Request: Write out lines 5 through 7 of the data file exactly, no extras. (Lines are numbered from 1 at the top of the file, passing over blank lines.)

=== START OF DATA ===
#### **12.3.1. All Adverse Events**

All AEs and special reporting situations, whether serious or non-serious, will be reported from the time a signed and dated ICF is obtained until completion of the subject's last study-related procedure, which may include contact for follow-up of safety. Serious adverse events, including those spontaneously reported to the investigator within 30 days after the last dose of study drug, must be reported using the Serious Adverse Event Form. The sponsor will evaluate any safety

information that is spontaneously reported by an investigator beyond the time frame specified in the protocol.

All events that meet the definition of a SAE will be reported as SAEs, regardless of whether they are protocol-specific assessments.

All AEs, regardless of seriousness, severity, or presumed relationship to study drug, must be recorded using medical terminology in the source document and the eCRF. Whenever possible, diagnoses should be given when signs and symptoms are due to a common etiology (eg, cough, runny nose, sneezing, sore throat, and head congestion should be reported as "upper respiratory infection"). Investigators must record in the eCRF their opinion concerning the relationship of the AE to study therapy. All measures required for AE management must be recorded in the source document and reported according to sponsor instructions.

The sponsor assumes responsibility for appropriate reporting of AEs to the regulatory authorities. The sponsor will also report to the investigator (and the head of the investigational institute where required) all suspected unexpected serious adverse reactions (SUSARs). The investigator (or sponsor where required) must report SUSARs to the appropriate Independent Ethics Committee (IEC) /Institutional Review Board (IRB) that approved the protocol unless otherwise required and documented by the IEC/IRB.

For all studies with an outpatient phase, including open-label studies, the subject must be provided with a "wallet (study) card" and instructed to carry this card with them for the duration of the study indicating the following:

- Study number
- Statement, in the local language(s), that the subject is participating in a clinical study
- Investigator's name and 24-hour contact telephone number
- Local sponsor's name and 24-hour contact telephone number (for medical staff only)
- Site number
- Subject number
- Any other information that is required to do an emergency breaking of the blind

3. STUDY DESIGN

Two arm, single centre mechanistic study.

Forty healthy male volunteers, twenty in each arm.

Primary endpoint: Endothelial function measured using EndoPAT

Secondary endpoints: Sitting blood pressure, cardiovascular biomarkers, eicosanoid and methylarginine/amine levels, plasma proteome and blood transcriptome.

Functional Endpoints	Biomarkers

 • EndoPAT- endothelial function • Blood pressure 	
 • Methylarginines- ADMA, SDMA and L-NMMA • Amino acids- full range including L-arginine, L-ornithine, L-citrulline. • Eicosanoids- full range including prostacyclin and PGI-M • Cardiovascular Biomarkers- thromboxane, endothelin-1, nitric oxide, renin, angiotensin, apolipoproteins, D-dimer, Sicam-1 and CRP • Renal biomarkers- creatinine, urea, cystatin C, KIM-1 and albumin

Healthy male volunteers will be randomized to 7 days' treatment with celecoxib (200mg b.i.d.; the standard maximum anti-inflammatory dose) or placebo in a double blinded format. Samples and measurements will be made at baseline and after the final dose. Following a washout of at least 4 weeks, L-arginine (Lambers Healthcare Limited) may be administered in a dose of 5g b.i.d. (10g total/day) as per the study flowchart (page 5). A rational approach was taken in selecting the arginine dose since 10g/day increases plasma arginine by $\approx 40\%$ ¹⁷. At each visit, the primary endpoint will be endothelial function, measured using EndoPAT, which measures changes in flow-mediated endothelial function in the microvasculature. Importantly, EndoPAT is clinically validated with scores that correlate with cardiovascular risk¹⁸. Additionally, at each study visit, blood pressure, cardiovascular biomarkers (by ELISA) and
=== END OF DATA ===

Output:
All AEs, regardless of seriousness, severity, or presumed relationship to study drug, must be recorded using medical terminology in the source document and the eCRF. Whenever possible, diagnoses should be given when signs and symptoms are due to a common etiology (eg, cough, runny nose, sneezing, sore throat, and head congestion should be reported as "upper respiratory infection"). Investigators must record in the eCRF their opinion concerning the relationship of the AE to study therapy. All measures required for AE management must be recorded in the source document and reported according to sponsor instructions.

The sponsor assumes responsibility for appropriate reporting of AEs to the regulatory authorities. The sponsor will also report to the investigator (and the head of the investigational institute where required) all suspected unexpected serious adverse reactions (SUSARs). The investigator (or sponsor where required) must report SUSARs to the appropriate Independent Ethics Committee (IEC) /Institutional Review Board (IRB) that approved the protocol unless otherwise required and documented by the IEC/IRB.

For all studies with an outpatient phase, including open-label studies, the subject must be provided with a "wallet (study) card" and instructed to carry this card with them for the duration of the study indicating the following: